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  1. #1
    Join Date
    Mar 2004
    Posts
    82

    Default Diesel engine fresh water flushing - Does anyone bother?

    Many of my friends fush their outboard petrol engines with fresh water after every use in saltwater.

    My engine - volvo 2030 with raw water, heat exchanger and fresh water 'internal' cooling. Would I help extend the life of my engine if I fitted a Y valve to the raw water intake before the pump so that I could hook up a fresh water hose and flush out the salt every now and then? I understand that the outboards need it more as they are entirely salt water cooled but I thought that by flushing I could help my engine last longer.

    Has anyone tries this? Is it worth it? or am I being over protective of my pride and joy?? PS my boat is in arabian gulf so very salty!

  2. #2

    Default Re: Diesel engine fresh water flushing - Does anyone bother?

    If you are about to leave your boat for a month or more it could arguably be worth it, but not for shorter periods. I flush mine out well when laying up and follow up with anti-freeze for the benefit of the inhibitor it contains, but I never bother at any other time.

  3. #3
    Join Date
    Jun 2004
    Posts
    517

    Default Re: Diesel engine fresh water flushing - Does anyone bother?

    As Medman, I have just hauled out for the winter as I need some work doing on her. Have a Volvo 2003T, I disconected the water inlet and connected a hose pipe and ran the engine for a few minutes, then made a 50/50 antifreeze / water mix in a bucket and put the inlet into that and let it suck it through for its anticorrosive properties.

    I dont think the previous owner bothered and I had a pinhole appear in the copper raw water pipes a while ago, I am assuming this means that they all now need replacing.
    I also removed the pump impeller, changed the oil and filter and cleaned the air filter.
    Of course this is for a long lay up, I wouldnt bother for short periods.

    Re the y valve - nice idea and convenient, but its so easy to do any way Im not sure as to the need.

  4. #4
    jerryat is offline Registered User
    Location : Nr Plymouth
    Join Date
    Mar 2004
    Posts
    3,571

    Default Re: Diesel engine fresh water flushing - Does anyone bother?

    Hi,

    I think it's well worth doing at lay-up, though probably not not during the season.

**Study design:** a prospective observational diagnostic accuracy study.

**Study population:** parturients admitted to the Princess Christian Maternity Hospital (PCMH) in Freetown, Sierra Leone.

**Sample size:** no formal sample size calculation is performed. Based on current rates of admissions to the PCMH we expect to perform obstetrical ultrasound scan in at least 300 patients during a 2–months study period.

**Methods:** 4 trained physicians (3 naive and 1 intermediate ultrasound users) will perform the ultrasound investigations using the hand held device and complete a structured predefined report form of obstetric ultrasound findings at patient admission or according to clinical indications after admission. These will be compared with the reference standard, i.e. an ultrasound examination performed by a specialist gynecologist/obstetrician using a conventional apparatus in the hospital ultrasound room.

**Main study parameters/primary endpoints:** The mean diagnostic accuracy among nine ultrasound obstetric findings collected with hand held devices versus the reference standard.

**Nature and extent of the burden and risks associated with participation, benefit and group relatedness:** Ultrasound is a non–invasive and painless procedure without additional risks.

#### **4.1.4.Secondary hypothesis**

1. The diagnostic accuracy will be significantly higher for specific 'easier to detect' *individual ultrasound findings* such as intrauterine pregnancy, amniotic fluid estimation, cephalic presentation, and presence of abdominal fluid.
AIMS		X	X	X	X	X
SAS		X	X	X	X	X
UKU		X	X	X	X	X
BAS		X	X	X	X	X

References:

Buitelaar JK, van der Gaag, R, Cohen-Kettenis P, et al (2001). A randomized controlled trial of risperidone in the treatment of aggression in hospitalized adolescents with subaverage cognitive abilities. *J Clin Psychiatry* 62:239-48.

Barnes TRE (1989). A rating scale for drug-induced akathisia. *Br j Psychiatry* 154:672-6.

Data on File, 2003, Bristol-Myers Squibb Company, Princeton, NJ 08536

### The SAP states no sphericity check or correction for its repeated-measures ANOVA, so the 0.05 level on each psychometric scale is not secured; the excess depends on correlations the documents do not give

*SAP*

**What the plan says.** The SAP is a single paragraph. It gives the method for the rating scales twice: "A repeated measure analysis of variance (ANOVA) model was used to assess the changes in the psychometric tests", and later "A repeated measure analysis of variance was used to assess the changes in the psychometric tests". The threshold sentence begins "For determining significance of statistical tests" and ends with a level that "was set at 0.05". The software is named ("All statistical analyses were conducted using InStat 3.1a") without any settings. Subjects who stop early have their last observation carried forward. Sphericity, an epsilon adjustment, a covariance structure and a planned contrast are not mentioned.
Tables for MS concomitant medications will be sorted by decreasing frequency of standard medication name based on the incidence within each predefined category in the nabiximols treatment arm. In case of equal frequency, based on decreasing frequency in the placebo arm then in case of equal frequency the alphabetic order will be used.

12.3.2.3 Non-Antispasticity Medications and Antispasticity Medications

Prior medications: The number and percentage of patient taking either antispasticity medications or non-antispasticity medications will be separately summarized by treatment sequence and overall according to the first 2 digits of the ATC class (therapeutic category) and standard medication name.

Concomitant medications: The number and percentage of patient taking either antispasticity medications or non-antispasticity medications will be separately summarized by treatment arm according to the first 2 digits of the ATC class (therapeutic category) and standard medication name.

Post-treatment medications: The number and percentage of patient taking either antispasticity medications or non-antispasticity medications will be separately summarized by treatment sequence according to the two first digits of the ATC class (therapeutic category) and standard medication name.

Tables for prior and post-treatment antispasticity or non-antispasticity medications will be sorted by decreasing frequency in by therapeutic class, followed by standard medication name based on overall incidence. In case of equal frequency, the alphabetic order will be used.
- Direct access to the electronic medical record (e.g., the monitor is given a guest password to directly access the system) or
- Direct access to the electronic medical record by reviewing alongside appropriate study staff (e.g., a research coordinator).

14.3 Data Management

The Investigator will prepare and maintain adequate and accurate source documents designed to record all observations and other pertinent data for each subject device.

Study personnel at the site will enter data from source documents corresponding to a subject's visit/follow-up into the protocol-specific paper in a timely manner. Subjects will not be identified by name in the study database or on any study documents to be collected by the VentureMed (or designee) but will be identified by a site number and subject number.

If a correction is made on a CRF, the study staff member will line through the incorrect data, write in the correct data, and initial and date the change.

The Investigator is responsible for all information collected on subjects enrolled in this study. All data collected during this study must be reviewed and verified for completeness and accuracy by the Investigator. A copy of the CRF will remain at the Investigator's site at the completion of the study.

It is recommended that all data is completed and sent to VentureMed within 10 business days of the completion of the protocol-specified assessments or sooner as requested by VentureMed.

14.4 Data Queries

FWIW, I flush my raw water cooled Bukh through (recirculating via a bucket under the exhaust) using fresh water mixed with an emulsifying oil. This coats the inside of the waterways with a film of oil and prevents rust forming.

    When I stripped the engine down for a major refit last winter, there wasn't a sign of corrosion anywhere, which can't be bad for a twenty year old (though well maintained) engine!!

    Cheers Jerry

  5. #5
    PCUK is offline Registered User
    Location : Mid Devon
    Join Date
    Jun 2005
    Posts
    4,735

    Default Re: Diesel engine fresh water flushing - Does anyone bother?

    As you have a heat exchanger, salt water doesn't enter the engine. Flush the raw water system during lay-up and rod through all the water stack tubes to keep them clear.
    Under every pony's tail is an ****hole.

  6. #6
    jerryat is offline Registered User
    Location : Nr Plymouth
    Join Date
    Mar 2004
    Posts
    3,571

    Default Re: Diesel engine fresh water flushing - Does anyone bother?

    Hi Pershilla,

    Did you read my post? I have a RAW water cooled engine, so the emulsifying oil goes throough EVERY part of the cooling system!!

    Cheers Jerry

  7. #7
    Join Date
    May 2001
    Posts
    1,089

    Default Re: Diesel engine fresh water flushing - Does anyone bother?

    As the only bits the sea water passes through are the Raw water pump, heat exchanger and possibly the oil cooler, only worth doing before laying up.

  8. #8
    Join Date
    Jan 2004
    Posts
    797

    Default Re: Diesel engine fresh water flushing - Does anyone bother?

    Please see my earlier posts about my Yanmar problem. To flush out the engine I connected a jerrican of water by a hose clamped to the impeller intake and stood the jerrican on the bunk base. The water level in the jerrican was then higher than the impeller and probably higher than the siphon break in the exhaust. The piston rings jammed up and I was lucky not to bend the con rods. Any flushing water has to be sucked in by the impeller not gravity fed.

  9. #9
    bob_tyler Guest

    Default Re: Diesel engine fresh water flushing - Does anyone bother?

    NEVER connect a fresh water hose to the raw water inlet. The pressure can damage the impeller. Let the impeller suck the water in from a can or bucket placed at the lowest point possible thus imitating its normal method of operation. The can or bucket can be topped up with fresh water from the gently running hose.

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